Note that 6 is two more than 4, the first even integer.

In general, **we could represent the second
consecutive EVEN integer
by x + 2**.

And what about the third consecutive even
integer? Well, note
how 8 is 4 more than 4. In general, **we could represent the
third
consecutive EVEN integer as x + 4.**

**Consecutive ODD integers **are
odd
integers that follow one another in order.

For example, 5, 7, and 9 are three consecutive
odd integers.

If we let *x* represent the first ODD integer,
how would we represent the second consecutive odd integer in terms of *x*?
Note that 7 is two more than 5, the first odd integer.

In general, **we could represent the second
consecutive ODD integer
by x + 2.**

And what about the third consecutive odd
integer? Well, note how
9 is 4 more than 5. In general, **we could represent the third
consecutive
ODD integer as x + 4.**

Note that a common misconception is that because
we want an odd number
that we should not be adding a 2 which is an even number. Keep in
mind that *x* is representing an ODD
number and
that the next odd number is 2 away, just like 7 is 2 away from 5, so we
need to add 2 to the first odd number to get to the second consecutive
odd number.

** Example
8:** The sum of 4 consecutive integers is 406.
Find
the integers.

Make sure that you read the question carefully several
times.

We are looking for 4 **consecutive
integers**,
we will let

*x* = 1st consecutive
integer

*x *+ 1 = 2nd
consecutive integer

*x* + 2 = 3rd
consecutive integer

*x *+ 3 = 4th
consecutive integer

***Inv. of mult. by 4 is div. by 4**

The sum of 100, 101, 102, and 103 does check to be 406.

**FINAL ANSWER:**

**The three consecutive integers are 100, 101, 102, and
103.**

** Example
9:** The ages of 3 sisters are 3 consecutive odd
integers.
If the sum of the 1st odd integer, 3 times the 2nd odd integer, and
twice
the 3rd odd integer is 68, find each age.

Make sure that you read the question carefully several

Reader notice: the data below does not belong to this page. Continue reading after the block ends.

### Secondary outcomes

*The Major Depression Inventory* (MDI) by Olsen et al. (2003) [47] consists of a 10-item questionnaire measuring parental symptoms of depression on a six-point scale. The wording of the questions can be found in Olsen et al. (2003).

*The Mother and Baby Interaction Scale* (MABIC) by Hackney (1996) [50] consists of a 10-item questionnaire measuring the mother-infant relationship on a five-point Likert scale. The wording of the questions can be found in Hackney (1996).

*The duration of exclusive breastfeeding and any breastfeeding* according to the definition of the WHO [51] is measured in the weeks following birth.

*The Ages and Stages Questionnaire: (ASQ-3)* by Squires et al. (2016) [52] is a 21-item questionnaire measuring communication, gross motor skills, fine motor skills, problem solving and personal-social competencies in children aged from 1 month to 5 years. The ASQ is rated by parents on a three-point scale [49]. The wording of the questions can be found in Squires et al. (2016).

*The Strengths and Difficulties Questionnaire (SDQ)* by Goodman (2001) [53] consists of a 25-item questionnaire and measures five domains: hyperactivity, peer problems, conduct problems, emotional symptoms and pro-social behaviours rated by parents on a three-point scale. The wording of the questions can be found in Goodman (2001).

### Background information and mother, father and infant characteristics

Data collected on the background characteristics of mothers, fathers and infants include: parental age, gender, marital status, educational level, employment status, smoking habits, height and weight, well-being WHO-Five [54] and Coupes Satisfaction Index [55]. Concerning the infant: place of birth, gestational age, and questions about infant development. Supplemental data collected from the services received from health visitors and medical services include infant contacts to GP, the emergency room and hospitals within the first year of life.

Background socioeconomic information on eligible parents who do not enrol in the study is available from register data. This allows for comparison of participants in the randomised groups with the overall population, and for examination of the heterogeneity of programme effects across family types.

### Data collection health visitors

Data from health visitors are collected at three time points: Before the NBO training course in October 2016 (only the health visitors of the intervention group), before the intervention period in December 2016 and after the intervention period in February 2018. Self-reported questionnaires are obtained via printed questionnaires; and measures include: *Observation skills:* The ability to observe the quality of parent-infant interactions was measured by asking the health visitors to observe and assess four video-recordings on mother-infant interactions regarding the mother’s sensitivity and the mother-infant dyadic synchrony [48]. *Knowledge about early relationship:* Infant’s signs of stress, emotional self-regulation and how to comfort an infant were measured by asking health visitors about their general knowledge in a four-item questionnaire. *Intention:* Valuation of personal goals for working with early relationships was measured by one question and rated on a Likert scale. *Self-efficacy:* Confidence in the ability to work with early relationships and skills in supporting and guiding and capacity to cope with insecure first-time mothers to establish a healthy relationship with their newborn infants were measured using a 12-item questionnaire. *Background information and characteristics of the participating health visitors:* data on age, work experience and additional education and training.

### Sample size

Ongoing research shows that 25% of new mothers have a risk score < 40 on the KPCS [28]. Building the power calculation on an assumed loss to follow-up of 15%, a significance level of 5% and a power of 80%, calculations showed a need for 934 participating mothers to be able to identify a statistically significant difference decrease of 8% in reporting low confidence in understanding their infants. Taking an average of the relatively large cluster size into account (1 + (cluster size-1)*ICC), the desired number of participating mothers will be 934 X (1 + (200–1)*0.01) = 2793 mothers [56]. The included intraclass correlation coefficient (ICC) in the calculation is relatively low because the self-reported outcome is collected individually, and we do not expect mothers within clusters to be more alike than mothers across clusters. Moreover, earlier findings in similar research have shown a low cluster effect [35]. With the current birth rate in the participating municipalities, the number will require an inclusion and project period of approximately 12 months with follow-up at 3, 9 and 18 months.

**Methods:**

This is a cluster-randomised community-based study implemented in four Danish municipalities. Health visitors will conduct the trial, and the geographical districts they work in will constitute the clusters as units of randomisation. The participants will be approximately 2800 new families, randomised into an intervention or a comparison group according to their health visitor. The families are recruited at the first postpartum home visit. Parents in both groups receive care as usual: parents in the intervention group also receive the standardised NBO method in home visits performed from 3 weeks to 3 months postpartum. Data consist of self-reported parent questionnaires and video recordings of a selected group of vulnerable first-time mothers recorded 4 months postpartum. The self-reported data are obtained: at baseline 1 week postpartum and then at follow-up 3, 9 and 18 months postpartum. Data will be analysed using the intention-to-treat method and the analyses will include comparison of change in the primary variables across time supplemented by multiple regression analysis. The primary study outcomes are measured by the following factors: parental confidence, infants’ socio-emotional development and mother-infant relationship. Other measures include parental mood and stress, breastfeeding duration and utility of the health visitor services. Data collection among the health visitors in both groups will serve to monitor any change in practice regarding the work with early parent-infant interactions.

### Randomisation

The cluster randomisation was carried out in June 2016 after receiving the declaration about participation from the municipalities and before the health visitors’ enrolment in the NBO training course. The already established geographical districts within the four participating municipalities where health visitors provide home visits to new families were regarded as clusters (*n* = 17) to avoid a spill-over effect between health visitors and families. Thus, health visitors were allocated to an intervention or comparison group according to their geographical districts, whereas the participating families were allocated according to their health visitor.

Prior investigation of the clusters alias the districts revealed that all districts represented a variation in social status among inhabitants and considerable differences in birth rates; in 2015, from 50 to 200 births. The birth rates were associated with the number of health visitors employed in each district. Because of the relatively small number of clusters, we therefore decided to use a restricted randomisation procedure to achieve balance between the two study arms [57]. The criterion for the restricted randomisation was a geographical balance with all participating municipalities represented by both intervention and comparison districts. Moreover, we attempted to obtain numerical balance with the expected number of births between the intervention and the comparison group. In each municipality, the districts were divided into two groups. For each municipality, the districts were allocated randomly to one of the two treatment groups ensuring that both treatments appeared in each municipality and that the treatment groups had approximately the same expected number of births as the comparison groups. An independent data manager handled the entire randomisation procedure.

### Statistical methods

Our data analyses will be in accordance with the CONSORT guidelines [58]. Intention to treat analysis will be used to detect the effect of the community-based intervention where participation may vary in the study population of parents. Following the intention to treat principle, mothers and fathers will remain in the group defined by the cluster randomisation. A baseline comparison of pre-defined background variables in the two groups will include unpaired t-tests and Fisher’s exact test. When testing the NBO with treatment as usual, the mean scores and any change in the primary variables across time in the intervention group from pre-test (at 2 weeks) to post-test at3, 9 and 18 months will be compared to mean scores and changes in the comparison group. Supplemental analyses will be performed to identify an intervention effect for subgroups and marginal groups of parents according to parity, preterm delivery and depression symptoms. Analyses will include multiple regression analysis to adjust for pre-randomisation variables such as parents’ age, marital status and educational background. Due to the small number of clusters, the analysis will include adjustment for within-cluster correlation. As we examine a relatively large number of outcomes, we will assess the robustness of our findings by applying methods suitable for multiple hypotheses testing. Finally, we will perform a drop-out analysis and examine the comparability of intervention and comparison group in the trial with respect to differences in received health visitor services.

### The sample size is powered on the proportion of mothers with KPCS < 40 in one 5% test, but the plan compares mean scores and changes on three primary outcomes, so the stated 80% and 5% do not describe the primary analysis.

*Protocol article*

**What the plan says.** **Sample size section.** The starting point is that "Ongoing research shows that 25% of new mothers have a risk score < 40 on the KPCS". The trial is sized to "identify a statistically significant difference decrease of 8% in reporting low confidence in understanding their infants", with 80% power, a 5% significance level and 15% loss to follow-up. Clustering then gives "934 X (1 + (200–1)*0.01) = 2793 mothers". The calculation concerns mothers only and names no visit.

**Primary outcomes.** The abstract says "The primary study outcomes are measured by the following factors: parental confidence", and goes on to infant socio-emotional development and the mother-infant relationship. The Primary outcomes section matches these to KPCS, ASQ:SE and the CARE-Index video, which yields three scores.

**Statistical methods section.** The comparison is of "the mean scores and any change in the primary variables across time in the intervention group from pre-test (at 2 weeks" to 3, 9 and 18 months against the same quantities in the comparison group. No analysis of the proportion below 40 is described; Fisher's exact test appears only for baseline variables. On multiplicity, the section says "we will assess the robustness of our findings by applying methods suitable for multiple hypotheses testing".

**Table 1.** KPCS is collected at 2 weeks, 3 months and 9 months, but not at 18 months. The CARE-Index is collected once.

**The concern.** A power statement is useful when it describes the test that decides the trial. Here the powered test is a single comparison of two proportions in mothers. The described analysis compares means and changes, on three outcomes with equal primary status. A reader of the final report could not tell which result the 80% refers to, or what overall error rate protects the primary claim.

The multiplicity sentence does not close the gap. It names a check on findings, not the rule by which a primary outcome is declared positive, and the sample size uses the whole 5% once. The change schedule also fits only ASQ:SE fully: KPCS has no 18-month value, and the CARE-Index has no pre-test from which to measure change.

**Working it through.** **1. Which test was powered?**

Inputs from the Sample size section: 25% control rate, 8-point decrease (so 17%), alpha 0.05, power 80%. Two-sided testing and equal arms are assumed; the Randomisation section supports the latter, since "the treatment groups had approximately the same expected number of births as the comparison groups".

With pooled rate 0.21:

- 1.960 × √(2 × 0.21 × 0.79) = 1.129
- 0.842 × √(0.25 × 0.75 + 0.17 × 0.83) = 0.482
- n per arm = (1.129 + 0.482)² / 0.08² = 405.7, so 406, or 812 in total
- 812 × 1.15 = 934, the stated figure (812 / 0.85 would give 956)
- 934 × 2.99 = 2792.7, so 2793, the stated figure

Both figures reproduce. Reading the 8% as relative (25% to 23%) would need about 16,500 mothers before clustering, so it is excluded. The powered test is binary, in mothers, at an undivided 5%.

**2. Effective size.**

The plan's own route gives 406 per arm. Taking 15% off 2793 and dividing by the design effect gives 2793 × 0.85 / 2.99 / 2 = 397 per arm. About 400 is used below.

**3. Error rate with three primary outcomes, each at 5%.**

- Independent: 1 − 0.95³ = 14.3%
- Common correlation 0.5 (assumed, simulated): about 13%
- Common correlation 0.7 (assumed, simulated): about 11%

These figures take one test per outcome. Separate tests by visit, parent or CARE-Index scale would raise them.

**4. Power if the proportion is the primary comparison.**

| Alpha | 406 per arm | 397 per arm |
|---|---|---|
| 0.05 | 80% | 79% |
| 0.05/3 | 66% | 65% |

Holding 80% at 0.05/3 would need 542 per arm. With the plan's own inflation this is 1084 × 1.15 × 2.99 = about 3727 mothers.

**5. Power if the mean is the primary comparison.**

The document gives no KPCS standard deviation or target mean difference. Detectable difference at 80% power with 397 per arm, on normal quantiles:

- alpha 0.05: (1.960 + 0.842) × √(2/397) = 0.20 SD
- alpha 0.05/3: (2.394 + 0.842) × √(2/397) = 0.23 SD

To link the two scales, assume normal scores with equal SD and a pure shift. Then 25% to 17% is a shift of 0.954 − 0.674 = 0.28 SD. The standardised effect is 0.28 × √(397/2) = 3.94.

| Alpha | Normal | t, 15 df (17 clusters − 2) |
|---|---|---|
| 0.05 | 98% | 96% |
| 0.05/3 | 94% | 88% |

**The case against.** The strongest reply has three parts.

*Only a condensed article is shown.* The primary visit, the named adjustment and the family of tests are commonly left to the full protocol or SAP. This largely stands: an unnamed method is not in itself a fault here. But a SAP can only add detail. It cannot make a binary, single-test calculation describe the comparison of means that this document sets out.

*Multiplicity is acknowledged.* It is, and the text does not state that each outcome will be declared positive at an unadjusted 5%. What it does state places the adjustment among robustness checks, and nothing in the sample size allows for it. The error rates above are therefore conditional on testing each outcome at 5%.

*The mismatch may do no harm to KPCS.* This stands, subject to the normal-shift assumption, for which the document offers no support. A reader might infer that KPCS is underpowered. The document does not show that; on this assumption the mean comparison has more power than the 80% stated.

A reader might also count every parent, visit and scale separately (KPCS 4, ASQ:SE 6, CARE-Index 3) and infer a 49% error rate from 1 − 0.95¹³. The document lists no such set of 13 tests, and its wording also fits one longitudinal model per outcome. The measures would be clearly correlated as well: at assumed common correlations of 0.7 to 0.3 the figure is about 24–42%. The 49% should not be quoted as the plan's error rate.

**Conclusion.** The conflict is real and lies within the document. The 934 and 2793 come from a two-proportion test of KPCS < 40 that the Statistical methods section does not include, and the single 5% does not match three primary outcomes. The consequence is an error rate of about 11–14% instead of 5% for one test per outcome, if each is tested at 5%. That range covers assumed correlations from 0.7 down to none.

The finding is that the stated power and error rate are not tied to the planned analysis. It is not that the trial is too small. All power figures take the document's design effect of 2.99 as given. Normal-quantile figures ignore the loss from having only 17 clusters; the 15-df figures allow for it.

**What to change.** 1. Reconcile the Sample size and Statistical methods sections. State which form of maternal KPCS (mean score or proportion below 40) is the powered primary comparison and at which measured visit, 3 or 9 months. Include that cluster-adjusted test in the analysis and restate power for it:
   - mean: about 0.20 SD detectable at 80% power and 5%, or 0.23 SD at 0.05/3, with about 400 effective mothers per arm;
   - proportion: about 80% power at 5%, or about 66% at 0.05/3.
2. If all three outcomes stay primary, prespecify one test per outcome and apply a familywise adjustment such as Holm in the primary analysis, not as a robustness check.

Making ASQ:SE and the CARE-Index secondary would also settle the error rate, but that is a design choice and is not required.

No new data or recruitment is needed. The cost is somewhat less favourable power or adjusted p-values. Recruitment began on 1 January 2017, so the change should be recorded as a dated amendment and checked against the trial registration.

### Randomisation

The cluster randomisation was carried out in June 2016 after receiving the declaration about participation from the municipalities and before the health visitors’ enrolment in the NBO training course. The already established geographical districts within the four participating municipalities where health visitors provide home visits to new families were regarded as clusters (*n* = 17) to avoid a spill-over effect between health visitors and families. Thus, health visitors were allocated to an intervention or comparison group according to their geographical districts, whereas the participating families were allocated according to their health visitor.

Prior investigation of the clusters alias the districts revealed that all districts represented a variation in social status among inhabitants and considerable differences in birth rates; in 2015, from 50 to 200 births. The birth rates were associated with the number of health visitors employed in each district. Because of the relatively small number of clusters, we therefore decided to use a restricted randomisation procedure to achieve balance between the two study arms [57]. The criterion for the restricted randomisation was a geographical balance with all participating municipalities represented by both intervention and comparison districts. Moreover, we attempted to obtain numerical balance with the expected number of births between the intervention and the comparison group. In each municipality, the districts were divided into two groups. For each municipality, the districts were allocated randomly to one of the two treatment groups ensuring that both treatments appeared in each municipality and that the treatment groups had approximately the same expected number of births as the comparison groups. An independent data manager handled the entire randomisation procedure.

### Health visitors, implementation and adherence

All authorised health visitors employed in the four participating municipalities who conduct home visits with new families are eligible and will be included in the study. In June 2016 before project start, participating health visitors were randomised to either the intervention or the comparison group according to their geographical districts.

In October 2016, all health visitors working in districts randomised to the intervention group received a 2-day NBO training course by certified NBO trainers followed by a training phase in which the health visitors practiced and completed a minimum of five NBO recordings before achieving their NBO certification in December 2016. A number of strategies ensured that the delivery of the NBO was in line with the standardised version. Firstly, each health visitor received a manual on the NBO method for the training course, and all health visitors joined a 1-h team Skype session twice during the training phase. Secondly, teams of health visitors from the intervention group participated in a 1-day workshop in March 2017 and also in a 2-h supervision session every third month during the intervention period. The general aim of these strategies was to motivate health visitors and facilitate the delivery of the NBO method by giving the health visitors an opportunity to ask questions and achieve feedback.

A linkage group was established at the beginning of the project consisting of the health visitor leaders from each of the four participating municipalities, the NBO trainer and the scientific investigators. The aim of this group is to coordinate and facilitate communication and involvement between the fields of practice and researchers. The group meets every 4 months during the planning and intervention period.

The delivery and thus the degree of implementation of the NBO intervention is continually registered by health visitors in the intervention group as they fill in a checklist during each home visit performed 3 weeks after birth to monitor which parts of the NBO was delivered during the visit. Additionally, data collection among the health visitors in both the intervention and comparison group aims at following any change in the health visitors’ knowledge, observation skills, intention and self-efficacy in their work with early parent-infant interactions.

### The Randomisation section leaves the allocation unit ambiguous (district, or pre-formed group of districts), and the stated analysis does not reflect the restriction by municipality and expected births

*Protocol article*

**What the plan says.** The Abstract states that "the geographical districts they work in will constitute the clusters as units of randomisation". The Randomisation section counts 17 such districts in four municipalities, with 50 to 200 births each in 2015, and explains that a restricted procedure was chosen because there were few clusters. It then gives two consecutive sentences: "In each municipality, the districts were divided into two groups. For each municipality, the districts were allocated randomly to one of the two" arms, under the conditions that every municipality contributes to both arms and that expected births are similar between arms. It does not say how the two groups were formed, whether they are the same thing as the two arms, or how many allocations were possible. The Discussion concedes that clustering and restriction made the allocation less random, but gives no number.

times.

We are looking for 3 **ODD consecutive
integers**,
we will let

*x* = 1st consecutive odd
integer

*x* + 2 = 2nd consecutive
odd integer

*x* + 4 = 3rd
consecutive odd
integer

***Inv. of add. 14 is sub. 14**

***Inv. of mult. by 6 is div. by 6**

If we take the sum of 9, three times 11, and twice 13,
we do get 68.

**FINAL ANSWER:**

**The ages of the three sisters are 9, 11 and 13.**

The following formula will come in handy for solving
example 10:

**Perimeter of a rectangle = 2(length) + 2(width)**

** Example
10**: In a blueprint of a rectangular room, the length
is
2 inches less than 4 times the width. Find the dimensions if the
perimeter is 46 inches.

Make sure that you read the question carefully several
times.

We are looking for the length and width of the rectangle. Since length can be written in terms of width, we will let

*w* = width

length is 2 inches less than 4 times the width:

*4w* - 2* = *length

***Inv. of sub. 4 is add. 4**

***Inv. of mult. by 10 is div. by
10**

If the width is 5, then the length, which is 2 inches
less than 4 times
the width, would have to be 18. The perimeter of a rectangle with
width of 5 inches and length of 18 inches does come out to be 46
inches.

**FINAL ANSWER:**

**Length is 18 inches.**

Whenever you are working with a percent problem, you
need to make sure
you write your percent in decimal form. You do this by moving the
decimal place of the percent two to the left. For example, 32% in
decimal form is .32.

When you are wanting to find the percentage of some
number, **remember
that ‘of ’ represents multiplication** - so you would multiply the
percent
(in decimal form) times the number you are taking the percent of.

** Example
11**: Find 73% of 225.

Make sure that you read the question carefully several
times.

We are looking for a number that is 73% of 225, we will let

*x* = the value we are
looking for

164.25 is 73% of 225.

**FINAL ANSWER: **

** Example
12**: A math class has 45 students. Approximately
60% are females. How many students are females?

Make sure that you read the question carefully several
times.

We are looking for how many students are females, we will let

*x* = number of female
students

27 is 60% of 45.

**FINAL ANSWER:**

** Example
13**: You purchased a new computer monitor at a local electronics
store
for $216.50, which included tax. If the tax rate is 8.25%, find
the
price of the monitor before they added the tax.

Make sure that you read the question carefully several
times.

We are looking for the price of the computer monitor before they added the tax, we will let

*x* = price of the computer monitor
before tax was added.

***Inv of mult. 1.0825 is div. by
1.0825**